Is He Worth The Hype?

We find out as Gordon Ramsay opens The Devonshire

Related Links

TV Dinners Spoil Ramsay’s Top Rating


The Devonshire
126 Devonshire Road
Chiswick W4 2JJ
020 7592 7962

Sign up for our free weekly newsletter

Vote in the Chiswick Restaurant Poll

Gordon Ramsay has received a good helping of bad press recently. Talk of over expansion, falling standards and spreading himself too thin are rife in the restaurant industry so is it really possible for Ramsay to successfully launch yet another venture in a market as cut throat as Chiswick?

This week saw Ramsay’s third gastro pub The Devonshire open without fanfare or festivity. Locals will find few obvious differences between the former Devonshire House and its new incarnation apart from smartly clad waiting staff and the aroma of fresh paint however, the vintage black and white images Chiswick on the walls provide an attractive addition and a distraction from the odd rogue electrical wire.

Onto the main reason for the visit which is of course the food. The Devonshire's menu, created under the guidance of Chiswick resident Mark Sargeant who is also head chef at Gordon Ramsay at Claridge's, follows the tried and tested style of The Narrow with a focus on classic British dishes.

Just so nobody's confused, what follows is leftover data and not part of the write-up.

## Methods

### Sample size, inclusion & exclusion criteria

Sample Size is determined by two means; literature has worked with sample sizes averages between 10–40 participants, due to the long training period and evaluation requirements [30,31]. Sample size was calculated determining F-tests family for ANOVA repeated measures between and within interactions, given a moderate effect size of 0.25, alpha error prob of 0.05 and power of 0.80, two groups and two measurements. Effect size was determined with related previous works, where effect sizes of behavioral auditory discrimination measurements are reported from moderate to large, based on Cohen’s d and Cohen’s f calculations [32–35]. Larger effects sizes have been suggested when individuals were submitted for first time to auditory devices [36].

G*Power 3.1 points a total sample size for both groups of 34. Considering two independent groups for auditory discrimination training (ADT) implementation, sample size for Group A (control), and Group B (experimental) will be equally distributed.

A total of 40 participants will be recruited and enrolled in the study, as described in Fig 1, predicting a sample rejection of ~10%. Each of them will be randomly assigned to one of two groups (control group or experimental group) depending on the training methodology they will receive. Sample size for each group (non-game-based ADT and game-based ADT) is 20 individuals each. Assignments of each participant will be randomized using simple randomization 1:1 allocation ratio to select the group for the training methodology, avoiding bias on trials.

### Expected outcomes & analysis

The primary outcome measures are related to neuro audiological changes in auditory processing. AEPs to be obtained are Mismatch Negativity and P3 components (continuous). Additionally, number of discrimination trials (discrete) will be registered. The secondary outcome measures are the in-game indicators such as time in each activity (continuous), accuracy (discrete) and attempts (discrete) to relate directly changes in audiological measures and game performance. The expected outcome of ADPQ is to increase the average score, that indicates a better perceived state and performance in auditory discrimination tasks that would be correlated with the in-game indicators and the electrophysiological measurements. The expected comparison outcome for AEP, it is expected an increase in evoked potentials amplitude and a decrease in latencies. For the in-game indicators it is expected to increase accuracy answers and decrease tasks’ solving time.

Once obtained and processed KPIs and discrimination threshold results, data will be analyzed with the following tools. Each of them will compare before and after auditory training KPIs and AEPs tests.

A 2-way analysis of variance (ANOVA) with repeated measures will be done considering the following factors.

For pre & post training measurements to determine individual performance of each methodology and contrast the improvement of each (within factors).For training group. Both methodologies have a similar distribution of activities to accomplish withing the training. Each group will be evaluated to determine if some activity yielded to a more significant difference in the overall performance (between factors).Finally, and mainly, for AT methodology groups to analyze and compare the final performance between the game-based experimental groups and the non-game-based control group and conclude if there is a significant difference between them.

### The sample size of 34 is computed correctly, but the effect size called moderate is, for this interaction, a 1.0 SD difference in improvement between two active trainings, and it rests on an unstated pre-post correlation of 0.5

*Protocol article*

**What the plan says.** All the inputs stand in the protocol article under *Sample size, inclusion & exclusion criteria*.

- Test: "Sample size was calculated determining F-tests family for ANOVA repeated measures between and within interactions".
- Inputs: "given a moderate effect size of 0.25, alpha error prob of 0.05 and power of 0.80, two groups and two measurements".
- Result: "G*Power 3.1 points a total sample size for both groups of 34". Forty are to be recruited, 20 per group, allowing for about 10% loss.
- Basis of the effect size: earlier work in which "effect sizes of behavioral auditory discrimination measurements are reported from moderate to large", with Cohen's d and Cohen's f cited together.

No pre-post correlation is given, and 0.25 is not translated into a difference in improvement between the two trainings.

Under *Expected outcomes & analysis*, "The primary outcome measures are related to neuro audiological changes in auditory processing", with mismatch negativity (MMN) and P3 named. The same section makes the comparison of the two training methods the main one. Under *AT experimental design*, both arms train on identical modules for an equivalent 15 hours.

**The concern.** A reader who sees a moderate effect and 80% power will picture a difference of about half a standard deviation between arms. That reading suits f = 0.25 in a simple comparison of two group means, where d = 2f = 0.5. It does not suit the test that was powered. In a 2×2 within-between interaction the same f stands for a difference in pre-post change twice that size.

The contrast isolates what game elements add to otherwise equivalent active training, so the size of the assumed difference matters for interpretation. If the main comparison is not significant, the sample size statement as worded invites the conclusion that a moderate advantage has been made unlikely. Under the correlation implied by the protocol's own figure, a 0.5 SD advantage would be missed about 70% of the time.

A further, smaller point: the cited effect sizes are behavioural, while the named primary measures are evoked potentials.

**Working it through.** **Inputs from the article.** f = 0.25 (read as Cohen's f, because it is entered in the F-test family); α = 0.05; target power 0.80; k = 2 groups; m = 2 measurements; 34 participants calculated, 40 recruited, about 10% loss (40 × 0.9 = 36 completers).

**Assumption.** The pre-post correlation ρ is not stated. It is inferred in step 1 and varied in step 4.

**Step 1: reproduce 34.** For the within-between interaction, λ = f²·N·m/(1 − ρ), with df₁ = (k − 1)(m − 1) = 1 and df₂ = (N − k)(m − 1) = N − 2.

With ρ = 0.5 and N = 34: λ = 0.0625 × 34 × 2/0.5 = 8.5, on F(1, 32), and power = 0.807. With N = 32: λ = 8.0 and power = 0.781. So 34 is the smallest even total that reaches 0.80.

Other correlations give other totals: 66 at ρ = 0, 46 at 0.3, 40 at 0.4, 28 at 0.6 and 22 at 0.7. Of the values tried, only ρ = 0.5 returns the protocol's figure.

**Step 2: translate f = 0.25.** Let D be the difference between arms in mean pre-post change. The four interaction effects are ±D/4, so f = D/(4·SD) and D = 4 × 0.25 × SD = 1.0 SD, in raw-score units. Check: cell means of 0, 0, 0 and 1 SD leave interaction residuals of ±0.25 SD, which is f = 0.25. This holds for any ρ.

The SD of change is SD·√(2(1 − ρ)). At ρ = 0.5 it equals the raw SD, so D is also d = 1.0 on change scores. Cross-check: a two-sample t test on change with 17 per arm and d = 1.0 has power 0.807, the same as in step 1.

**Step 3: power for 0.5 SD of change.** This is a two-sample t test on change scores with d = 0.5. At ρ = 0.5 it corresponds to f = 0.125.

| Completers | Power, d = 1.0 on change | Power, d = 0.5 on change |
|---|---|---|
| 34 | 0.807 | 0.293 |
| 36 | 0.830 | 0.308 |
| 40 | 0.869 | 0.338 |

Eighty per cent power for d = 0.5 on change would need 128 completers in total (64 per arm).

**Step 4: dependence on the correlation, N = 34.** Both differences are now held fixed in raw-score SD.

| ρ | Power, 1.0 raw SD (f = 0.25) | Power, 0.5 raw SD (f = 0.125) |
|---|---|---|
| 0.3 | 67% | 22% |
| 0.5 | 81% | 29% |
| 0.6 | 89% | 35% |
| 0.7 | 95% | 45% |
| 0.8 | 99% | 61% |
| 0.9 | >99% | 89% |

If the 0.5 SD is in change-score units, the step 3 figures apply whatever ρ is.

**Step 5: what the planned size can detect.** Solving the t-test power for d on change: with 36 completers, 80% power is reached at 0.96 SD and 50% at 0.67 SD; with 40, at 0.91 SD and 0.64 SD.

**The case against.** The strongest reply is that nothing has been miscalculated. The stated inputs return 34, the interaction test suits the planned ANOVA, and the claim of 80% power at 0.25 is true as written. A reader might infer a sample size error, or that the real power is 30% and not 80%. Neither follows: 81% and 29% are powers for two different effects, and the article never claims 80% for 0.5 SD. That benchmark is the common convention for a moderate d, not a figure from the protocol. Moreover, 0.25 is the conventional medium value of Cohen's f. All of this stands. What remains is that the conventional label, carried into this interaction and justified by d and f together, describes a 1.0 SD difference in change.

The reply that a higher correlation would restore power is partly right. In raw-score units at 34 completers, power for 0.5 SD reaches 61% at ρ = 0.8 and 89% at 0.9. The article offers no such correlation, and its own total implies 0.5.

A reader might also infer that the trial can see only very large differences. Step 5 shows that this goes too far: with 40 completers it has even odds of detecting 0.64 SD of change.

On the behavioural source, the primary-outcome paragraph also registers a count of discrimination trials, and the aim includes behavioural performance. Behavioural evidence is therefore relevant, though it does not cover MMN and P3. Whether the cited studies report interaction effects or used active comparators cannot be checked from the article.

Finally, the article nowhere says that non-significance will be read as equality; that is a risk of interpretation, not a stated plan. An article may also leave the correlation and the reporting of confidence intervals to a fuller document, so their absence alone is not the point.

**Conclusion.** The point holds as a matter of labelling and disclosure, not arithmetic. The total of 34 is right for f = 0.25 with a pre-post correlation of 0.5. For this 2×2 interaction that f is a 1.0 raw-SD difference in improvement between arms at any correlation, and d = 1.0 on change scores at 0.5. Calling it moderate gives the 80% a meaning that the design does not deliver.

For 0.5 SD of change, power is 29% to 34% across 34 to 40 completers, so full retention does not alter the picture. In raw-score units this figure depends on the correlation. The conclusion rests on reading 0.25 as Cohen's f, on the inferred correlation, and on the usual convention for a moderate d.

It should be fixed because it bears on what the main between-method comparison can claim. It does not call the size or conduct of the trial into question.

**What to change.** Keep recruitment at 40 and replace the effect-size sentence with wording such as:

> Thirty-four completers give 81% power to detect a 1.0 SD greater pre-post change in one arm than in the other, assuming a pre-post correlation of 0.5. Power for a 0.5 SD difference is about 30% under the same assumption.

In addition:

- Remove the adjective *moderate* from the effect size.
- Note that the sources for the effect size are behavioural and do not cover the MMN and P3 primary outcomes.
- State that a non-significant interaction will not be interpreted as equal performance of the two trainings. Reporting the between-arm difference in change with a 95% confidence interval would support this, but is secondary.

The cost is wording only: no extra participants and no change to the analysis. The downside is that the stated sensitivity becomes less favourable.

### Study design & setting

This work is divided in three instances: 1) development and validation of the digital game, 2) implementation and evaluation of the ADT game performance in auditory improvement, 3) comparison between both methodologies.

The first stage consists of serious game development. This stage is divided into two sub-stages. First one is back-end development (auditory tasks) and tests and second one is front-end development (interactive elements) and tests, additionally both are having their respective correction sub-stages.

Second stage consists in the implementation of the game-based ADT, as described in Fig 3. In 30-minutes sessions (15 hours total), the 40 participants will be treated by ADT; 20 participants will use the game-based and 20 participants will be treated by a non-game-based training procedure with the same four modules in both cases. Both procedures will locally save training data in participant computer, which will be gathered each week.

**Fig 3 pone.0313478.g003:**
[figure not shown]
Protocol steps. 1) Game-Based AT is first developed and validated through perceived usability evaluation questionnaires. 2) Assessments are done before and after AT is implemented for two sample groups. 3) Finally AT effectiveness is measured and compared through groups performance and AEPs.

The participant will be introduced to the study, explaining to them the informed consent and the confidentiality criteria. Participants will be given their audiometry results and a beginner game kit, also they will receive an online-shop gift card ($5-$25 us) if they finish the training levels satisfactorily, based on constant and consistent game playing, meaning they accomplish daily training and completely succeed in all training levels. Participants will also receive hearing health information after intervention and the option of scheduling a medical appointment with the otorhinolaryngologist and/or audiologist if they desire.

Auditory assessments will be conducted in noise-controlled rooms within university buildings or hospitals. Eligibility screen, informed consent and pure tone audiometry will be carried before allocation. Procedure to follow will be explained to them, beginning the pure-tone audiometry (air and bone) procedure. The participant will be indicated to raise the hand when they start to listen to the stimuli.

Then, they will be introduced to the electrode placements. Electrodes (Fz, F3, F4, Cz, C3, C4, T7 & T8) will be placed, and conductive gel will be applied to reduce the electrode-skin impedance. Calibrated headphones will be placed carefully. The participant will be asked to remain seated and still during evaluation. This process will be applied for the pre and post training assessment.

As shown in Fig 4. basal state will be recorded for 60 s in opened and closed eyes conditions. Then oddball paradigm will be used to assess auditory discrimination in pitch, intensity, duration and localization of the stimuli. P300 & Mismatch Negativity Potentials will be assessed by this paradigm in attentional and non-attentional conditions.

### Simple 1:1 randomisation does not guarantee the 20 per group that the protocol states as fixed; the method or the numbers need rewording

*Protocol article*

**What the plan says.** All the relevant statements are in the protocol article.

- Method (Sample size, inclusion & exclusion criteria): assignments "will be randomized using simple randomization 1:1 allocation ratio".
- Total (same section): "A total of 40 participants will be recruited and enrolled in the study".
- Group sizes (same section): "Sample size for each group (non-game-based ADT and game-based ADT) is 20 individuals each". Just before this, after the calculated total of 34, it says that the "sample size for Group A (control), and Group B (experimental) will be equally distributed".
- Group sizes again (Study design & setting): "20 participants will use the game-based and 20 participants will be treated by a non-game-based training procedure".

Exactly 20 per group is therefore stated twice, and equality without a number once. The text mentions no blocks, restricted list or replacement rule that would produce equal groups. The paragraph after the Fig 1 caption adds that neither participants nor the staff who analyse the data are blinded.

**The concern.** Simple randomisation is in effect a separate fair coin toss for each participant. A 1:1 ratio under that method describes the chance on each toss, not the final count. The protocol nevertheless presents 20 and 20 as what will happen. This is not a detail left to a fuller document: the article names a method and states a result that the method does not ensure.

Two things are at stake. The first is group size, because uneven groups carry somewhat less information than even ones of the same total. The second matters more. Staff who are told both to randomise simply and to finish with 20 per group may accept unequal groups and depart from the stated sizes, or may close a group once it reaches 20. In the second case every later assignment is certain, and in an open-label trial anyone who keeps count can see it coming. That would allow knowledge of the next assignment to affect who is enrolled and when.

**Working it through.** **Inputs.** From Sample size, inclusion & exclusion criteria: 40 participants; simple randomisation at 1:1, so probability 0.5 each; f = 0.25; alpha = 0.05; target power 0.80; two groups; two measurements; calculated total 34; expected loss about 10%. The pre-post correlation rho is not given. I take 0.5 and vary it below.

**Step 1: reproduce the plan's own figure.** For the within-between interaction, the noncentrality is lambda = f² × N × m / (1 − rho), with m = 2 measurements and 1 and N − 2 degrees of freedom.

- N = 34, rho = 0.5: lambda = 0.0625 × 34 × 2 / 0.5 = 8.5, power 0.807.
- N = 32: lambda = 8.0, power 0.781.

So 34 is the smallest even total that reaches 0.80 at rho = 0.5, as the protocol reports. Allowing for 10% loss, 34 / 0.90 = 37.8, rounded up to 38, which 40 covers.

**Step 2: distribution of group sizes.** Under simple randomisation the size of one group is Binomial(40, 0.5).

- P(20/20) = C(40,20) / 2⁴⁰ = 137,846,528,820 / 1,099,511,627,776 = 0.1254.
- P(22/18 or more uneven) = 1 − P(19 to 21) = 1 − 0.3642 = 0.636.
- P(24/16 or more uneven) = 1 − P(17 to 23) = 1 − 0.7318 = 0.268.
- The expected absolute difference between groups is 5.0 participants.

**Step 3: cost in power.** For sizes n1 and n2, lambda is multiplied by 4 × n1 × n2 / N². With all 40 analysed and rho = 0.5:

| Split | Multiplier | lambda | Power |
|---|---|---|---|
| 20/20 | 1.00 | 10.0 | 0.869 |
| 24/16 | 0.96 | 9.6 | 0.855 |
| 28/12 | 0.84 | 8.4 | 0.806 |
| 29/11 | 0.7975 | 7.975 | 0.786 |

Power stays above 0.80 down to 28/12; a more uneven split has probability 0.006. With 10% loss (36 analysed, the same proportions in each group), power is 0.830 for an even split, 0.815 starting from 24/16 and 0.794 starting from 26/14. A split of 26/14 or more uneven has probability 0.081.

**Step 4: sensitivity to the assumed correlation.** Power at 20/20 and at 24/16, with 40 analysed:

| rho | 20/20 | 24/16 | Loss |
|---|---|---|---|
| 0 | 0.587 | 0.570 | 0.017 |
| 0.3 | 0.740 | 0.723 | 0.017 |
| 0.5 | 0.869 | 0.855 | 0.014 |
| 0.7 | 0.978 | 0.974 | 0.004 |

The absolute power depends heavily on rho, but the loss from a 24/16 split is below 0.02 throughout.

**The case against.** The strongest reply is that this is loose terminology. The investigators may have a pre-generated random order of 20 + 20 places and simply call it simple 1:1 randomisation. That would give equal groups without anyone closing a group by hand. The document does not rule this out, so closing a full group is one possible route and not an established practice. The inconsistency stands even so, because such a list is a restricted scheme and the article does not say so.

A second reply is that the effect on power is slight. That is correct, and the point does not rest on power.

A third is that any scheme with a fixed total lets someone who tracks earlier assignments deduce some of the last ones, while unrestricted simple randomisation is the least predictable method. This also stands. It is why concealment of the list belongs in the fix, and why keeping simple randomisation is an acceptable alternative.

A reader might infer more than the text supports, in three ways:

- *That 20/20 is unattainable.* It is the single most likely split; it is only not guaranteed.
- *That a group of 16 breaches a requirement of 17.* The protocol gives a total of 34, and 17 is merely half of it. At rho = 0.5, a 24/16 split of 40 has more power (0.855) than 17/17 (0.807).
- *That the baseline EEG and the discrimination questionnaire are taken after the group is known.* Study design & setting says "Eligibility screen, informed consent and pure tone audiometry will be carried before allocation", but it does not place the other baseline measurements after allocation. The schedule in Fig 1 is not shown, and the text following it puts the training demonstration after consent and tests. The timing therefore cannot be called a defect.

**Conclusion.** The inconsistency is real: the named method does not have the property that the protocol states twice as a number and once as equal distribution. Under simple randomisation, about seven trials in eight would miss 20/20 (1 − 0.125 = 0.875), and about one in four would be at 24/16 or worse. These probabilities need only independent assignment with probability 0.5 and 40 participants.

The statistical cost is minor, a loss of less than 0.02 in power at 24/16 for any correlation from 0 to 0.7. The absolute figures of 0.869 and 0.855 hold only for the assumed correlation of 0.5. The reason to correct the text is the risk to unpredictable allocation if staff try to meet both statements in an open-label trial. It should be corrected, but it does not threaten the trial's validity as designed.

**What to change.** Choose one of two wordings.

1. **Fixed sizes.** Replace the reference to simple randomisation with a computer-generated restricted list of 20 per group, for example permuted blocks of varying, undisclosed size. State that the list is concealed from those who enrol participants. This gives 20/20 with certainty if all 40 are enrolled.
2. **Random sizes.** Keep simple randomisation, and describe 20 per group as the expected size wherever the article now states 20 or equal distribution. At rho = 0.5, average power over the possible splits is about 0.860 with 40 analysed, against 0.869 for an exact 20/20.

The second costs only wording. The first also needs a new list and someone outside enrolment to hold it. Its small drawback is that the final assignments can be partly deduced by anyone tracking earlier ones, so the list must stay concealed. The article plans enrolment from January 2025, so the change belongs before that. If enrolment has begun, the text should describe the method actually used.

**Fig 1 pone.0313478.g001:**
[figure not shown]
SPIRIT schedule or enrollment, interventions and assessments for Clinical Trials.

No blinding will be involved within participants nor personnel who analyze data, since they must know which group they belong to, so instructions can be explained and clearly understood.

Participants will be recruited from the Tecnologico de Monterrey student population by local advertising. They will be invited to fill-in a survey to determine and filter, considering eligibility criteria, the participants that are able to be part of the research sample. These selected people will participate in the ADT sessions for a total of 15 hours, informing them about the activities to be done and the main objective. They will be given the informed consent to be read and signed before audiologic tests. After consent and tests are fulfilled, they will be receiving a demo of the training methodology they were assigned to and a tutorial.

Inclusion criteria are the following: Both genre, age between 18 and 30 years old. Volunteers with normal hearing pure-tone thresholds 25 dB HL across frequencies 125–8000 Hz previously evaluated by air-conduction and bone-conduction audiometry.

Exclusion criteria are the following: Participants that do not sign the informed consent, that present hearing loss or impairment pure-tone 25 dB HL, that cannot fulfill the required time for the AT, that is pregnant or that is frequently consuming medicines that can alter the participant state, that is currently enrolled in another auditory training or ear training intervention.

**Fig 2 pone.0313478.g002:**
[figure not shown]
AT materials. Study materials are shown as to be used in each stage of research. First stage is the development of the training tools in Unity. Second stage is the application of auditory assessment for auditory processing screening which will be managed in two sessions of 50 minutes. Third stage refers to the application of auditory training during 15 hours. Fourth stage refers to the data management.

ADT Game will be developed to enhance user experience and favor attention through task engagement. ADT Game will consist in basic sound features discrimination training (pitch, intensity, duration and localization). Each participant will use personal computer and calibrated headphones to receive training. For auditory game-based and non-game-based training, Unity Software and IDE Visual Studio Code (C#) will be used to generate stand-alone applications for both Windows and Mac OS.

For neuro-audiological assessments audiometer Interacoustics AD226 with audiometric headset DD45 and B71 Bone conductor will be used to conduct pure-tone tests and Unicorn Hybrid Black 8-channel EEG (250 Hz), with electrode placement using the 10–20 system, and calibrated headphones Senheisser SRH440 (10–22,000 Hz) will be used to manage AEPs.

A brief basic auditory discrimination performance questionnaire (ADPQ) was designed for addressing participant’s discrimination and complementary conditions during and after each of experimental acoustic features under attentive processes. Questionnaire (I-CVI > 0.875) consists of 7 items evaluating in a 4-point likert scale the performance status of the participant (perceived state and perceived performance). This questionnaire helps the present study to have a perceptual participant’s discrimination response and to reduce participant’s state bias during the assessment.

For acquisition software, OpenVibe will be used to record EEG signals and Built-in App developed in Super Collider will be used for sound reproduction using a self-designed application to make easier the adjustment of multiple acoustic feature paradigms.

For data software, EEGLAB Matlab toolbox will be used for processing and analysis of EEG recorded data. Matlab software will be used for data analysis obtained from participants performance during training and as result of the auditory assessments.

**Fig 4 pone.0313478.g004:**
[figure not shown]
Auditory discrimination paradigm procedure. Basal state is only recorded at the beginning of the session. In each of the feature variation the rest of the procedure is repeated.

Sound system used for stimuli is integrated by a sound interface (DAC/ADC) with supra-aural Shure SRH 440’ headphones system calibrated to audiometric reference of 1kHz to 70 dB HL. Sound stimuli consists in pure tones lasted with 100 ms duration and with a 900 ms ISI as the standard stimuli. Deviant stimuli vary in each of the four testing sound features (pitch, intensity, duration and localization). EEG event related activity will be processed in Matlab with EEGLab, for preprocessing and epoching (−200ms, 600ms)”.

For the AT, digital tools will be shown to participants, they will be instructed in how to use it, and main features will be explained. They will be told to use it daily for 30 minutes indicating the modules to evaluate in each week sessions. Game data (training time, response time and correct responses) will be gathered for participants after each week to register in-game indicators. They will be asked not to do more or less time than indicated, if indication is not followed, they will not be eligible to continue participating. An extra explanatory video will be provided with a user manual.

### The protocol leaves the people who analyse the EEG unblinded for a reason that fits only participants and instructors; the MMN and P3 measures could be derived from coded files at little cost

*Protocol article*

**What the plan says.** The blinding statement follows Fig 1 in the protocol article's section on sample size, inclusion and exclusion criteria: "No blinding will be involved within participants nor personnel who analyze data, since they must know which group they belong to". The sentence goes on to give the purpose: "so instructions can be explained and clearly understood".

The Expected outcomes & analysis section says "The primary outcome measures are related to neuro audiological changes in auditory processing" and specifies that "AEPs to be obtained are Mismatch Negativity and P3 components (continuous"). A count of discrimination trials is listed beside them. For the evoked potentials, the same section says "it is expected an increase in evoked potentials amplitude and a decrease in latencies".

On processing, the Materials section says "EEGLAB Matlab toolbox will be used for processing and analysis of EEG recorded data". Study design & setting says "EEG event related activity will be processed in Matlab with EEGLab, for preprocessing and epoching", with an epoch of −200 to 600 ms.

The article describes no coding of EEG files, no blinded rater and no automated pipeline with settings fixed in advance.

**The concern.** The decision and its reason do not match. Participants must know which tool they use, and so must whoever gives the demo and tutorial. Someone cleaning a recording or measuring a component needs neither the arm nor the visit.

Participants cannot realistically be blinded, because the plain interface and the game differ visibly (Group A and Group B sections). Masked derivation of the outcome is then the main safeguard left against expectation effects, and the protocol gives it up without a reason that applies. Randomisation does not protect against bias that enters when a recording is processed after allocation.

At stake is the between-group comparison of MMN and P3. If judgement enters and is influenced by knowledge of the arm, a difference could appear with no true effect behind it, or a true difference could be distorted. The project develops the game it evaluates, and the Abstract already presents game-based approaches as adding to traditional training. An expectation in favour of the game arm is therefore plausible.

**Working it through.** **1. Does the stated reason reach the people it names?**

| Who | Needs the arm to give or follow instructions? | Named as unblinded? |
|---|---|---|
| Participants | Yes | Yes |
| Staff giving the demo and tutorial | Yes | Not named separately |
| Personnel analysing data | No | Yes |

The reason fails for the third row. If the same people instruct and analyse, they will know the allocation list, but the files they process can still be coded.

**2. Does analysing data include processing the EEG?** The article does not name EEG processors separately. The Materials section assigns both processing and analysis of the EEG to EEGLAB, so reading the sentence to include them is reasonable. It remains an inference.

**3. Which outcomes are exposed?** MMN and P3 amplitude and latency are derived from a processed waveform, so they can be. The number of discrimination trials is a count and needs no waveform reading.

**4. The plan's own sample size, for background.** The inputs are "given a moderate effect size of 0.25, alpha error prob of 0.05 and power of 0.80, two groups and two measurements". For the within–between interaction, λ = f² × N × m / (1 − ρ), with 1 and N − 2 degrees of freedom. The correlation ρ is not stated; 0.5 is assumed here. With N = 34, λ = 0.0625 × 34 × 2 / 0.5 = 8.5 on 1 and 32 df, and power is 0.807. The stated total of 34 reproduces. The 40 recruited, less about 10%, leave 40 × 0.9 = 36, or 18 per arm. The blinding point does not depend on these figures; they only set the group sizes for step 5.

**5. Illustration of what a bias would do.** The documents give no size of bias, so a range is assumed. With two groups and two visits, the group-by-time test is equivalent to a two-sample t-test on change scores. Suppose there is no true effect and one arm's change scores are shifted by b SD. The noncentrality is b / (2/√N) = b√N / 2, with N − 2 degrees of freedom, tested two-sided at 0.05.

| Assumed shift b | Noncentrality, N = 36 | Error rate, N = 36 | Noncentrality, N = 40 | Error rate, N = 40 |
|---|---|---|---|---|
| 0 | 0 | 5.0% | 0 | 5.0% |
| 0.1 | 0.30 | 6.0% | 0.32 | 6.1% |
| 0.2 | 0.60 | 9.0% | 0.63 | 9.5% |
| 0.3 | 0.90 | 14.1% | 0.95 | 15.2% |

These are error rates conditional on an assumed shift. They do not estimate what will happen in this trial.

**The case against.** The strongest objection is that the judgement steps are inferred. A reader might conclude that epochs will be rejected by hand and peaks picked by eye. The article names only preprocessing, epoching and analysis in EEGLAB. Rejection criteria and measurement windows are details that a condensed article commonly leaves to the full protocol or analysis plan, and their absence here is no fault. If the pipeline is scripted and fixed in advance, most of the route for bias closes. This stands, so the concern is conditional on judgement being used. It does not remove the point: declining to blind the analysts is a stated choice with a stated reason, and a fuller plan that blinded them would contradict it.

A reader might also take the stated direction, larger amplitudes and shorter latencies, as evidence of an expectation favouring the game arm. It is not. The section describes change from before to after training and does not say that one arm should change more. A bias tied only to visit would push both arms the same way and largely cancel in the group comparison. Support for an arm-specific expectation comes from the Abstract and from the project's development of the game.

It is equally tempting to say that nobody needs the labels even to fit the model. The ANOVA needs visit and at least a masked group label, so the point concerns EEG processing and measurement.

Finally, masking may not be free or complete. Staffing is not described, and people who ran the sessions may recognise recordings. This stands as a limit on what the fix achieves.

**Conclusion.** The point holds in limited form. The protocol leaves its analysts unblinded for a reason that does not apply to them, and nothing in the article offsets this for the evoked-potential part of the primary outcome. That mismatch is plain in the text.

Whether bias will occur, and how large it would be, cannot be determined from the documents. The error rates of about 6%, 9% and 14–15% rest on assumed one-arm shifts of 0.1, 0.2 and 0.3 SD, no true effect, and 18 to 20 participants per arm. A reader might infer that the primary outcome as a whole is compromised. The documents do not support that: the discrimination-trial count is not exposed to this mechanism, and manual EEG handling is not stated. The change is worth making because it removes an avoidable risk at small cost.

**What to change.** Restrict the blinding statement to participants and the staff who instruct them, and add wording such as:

To start we ordered grilled Dorset mackerel with potato salad (£6.50) and pork pie served with piccalilli and small pickled onions (£6.00). The mackerel was excellent replete with a skin grilled to crisp perfection on top of sweet firm flesh. My companion’s pork pie still warm from the oven was also deemed a success.

Our main courses of whole baked gilthead bream with fennel and watercress (£13.50) and Hake, chips and mushy peas (£12.50) both proved to be good choices marred only by very disappointing chips.

By contrast the desserts were below par. My companion was convinced his chocolate sponge (£4.00) had been microwaved and found the custard too thin however, my lemon posset (£4.00) was a little more successful.

To drink I had a large glass of a good Chilean Sauvignon Blanc well worth £5.25, my companion went for two small glasses, one from an English vineyard (£5.50) and a Pino Grigio (£4.25).

The bill came to a hefty £82.91 including £9.21 service which was good but nowhere near the slick High Road House standards.

The Devonshire still has a bit of a ‘work in progress’ feel to it which is understandable in its opening week. Things are not as seamless as one would expect from a big name like Ramsay although, according to reports from friends, there were improvements since the beginning of the week when Fay Maschler was spotted having lunch there.

So is it worth the walk? If you’re in the mood for a plate of good honest English grub and not too worried about the price then The Devonshire is the place for you. Personally I would find going there for a starter and a glass of wine a very pleasant way to spend lunchtime. As for dinner, I think I will wait until the menu changes (plans are to change it every few weeks) and they get the radiators working.

Emma Brophy

October 19, 2007